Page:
Wikipedia

Blue Beat Records

Blue Beat Records is an English record label that released Jamaican rhythm and blues (R&B) and ska music in the 1960s and later decades. Its reputation led to the use of the word bluebeat as a generic term to describe all styles of early Jamaican pop music, including music by artists not associated with the record label.

History [ edit ]

The Blue Beat label was founded in 1960,[1] in London, as an imprint of Emil E. Shalit's Melodisc Records.[2][3] Melodisc, which was founded in London in 1947, specialised in releasing calypso and mento and imported American jazz music. The Blue Beat label focused on American-influenced Jamaican blues and R&B, which later evolved into ska, and was launched following the positive response in the United Kingdom to Laurel Aitken's Melodisc release of "Lonesome Lover".[2] Shalit put Sigimund "Siggy" Jackson in charge of the label, and Jackson subsequently chose the name Blue Beat, which he said was an adaptation of "It sounds like blues and it's got a great beat" or "Blues Beat", which apparently was a generic term for Jamaican blues music at the time.[2]

The early years: 1960s and 1970s [ edit ]

The first release on the Blue Beat label was "Boogie Rock" by Laurel Aitken, which was licensed from Dada Tewari's[4] Downbeat label.[5] The Blue Beat label's distinctive blue covers and silver logo first appeared with the label's third release, "Manny Oh" by Higgs and Wilson.[2] The Blue Beat label reached licensing agreements with the majority of major Jamaican producers and also released many home-produced recordings by Siggy Jackson, featuring English-based artists such as the Marvels. Even some Prince Buster hits, including "Wash-Wash", were recorded in London, and involved well-known UK musicians such as Georgie Fame. The Blue Beat label released around 400 singles and over a dozen albums between 1960 and 1967.[2][6] Prince Buster became the Blue Beat label's biggest star, with songs such as "Al Capone".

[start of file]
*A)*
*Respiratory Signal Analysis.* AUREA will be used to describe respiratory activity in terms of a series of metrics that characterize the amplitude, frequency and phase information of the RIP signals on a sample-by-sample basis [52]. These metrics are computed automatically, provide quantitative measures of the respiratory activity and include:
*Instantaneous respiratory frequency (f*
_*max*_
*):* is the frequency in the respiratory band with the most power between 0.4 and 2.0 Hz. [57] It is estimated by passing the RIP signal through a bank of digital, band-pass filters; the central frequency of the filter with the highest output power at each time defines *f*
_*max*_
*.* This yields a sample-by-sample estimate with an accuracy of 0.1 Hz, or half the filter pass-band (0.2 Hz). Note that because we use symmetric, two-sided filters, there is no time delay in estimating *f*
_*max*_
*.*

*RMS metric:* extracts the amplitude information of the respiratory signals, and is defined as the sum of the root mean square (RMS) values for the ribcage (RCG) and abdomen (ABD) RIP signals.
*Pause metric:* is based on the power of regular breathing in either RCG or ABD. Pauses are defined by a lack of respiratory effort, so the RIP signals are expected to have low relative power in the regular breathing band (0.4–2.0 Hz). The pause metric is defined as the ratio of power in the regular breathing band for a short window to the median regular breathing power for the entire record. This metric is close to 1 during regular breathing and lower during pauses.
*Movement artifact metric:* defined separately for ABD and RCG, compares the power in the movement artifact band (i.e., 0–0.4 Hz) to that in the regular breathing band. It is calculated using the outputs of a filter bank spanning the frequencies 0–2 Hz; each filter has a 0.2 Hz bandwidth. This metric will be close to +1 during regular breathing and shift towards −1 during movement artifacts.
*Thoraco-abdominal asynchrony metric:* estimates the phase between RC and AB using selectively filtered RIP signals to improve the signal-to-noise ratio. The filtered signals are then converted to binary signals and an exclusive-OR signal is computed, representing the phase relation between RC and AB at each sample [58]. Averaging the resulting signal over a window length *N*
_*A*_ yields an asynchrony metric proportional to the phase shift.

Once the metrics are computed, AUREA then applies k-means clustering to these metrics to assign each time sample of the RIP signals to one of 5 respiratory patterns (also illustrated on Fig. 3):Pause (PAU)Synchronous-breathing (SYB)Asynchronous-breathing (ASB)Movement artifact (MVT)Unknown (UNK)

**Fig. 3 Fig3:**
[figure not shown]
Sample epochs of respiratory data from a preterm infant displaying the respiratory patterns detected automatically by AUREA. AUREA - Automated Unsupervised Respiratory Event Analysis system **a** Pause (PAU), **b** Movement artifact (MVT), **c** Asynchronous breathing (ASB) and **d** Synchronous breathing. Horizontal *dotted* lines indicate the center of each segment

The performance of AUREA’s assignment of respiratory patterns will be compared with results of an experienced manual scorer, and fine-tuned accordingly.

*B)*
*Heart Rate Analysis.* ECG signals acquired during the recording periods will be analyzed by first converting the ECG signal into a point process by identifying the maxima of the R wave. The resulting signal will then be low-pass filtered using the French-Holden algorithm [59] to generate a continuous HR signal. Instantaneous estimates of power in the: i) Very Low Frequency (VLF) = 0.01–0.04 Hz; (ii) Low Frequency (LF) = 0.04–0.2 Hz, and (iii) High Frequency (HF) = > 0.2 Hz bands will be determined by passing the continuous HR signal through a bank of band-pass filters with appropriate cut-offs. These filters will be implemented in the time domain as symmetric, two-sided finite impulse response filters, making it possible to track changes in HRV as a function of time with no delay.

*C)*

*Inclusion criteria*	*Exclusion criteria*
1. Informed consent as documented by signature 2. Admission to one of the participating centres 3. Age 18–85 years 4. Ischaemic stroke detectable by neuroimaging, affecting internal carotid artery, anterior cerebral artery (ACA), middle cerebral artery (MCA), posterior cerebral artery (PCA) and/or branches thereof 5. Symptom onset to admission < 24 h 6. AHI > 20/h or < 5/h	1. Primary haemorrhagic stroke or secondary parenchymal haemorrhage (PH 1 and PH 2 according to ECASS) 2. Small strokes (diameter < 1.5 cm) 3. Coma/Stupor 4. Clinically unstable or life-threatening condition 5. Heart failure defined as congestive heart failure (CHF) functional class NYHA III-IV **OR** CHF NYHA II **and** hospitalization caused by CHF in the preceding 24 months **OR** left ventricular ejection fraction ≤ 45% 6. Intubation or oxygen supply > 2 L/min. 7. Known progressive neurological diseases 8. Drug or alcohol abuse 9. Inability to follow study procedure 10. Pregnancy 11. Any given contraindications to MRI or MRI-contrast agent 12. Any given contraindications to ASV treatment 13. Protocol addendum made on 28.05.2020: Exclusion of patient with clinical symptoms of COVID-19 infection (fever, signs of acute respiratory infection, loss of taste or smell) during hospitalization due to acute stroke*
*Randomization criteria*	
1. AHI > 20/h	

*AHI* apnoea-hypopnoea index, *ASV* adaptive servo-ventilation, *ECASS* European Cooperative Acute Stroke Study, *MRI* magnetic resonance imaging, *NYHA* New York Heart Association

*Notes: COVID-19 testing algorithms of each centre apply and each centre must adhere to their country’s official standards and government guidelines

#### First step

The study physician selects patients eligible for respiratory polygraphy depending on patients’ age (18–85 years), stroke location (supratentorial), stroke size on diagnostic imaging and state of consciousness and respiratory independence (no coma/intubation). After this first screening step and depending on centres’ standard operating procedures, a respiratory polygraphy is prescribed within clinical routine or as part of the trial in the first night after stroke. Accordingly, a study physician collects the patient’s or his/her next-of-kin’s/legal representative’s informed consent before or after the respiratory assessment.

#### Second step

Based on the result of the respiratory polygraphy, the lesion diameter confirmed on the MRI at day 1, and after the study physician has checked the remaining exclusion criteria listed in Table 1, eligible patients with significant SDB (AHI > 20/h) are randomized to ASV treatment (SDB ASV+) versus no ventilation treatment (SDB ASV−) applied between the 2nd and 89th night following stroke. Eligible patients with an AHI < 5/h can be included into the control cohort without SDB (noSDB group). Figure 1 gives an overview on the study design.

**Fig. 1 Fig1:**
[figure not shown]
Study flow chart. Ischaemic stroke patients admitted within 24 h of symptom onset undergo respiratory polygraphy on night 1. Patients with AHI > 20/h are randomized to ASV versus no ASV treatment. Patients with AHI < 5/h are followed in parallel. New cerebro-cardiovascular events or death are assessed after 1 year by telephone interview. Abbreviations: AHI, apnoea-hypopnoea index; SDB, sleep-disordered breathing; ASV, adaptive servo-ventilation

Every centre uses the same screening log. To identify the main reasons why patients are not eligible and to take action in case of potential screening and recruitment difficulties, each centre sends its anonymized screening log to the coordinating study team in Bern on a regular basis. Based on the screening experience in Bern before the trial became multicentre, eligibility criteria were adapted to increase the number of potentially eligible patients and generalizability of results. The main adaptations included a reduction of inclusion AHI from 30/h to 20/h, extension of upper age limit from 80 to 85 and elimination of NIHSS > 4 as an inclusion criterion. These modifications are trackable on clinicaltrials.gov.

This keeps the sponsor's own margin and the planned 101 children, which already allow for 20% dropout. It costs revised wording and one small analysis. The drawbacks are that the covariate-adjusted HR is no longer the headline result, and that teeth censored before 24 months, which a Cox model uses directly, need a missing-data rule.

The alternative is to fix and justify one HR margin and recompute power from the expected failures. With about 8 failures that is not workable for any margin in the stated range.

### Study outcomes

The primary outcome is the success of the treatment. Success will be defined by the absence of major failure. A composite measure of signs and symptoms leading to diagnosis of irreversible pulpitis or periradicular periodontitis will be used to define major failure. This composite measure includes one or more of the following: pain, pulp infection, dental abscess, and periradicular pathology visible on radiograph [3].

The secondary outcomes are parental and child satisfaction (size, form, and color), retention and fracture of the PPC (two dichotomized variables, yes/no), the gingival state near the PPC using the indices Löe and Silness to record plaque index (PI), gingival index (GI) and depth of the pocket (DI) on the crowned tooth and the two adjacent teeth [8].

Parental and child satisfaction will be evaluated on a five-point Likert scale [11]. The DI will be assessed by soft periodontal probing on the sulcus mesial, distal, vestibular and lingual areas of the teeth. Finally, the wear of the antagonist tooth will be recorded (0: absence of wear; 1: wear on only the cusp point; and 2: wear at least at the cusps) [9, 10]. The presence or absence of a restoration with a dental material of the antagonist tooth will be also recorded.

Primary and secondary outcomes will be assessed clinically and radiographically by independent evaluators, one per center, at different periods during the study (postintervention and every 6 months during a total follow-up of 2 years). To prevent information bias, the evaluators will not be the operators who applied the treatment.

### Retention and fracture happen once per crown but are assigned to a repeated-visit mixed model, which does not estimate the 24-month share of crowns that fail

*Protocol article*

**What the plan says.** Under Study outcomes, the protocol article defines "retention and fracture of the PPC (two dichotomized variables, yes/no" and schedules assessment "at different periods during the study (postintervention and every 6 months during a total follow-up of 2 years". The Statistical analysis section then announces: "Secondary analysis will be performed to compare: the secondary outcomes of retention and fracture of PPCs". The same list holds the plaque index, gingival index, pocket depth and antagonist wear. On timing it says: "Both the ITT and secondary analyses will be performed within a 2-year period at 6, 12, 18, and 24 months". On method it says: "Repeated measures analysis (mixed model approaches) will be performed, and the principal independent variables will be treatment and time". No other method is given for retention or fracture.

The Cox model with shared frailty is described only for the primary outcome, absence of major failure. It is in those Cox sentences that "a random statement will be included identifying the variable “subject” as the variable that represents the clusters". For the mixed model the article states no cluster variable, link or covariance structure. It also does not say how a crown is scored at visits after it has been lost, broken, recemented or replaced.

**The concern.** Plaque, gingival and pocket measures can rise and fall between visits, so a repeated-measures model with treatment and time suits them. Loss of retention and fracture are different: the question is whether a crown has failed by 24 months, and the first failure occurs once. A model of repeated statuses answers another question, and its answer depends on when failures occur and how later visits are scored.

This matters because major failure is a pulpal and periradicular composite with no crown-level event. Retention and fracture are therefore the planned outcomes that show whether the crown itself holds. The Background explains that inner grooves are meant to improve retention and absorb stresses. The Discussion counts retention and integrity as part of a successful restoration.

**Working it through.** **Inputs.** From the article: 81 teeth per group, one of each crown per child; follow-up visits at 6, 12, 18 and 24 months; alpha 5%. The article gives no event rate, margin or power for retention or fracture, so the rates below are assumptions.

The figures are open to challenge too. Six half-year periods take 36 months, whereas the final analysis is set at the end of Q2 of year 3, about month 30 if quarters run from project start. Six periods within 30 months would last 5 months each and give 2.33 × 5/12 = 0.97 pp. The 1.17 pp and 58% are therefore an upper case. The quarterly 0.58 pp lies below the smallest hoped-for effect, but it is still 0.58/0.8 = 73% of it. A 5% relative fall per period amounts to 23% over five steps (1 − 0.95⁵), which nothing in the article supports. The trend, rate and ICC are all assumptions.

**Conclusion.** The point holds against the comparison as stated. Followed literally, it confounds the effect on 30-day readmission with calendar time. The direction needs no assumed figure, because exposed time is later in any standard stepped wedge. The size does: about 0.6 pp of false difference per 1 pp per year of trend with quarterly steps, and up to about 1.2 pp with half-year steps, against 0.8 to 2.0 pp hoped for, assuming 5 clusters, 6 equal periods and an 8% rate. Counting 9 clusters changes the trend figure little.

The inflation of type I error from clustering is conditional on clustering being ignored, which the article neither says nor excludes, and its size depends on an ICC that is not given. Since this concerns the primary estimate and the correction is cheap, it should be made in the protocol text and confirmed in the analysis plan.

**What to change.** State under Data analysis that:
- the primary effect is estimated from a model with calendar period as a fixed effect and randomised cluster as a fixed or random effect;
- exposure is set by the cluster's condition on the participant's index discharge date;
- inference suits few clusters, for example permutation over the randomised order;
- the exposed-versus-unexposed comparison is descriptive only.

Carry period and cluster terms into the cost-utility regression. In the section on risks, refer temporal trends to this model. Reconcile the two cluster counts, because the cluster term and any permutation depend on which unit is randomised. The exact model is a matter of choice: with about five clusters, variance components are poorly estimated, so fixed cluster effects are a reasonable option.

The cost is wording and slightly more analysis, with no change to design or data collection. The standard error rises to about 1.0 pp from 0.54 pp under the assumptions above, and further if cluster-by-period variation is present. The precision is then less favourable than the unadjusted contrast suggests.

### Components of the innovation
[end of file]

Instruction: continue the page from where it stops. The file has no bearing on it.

Siggy Jackson established a Blue Beat night at the Marquee Club in London, and fashion accessories featuring the Blue Beat label's logo became popular.[2] Many records on the Blue Beat label were played alongside soul music in dance clubs such as the Twisted Wheel in Manchester. In addition to appealing greatly to the West Indian community in the UK, the music became associated with the British mods of the early to mid-1960s, as well as the skinheads of the late 1960s. In the late 1960s and early 1970s, records on the Blue Beat label became highly collectable amongst those who regarded records like Prince Buster's "Al Capone" as classics.

When the ska rhythm slowed to rocksteady around 1966, Melodisc started a new sub-label, Fab, and the Blue Beat label stopped issuing new releases after 1967 (although the back catalogue continued to sell for several years).[2] Jackson left to work for EMI, where he founded the Columbia Blue Beat label.[2] The Blue Beat label was revived in 1972 for a short run of obscure releases including John Holt's "Ok Fred" and "Sad News" singles.[2] as well as reissues of some of the popular classics from Prince Buster's catalogue such as Al Capone and Ten Commandments Of Man. Later in the decade some of these tunes were once again reissued in 12" single format to supply the new younger audience that emerged from the 2-Tone generation.

1980s and 1990s [ edit ]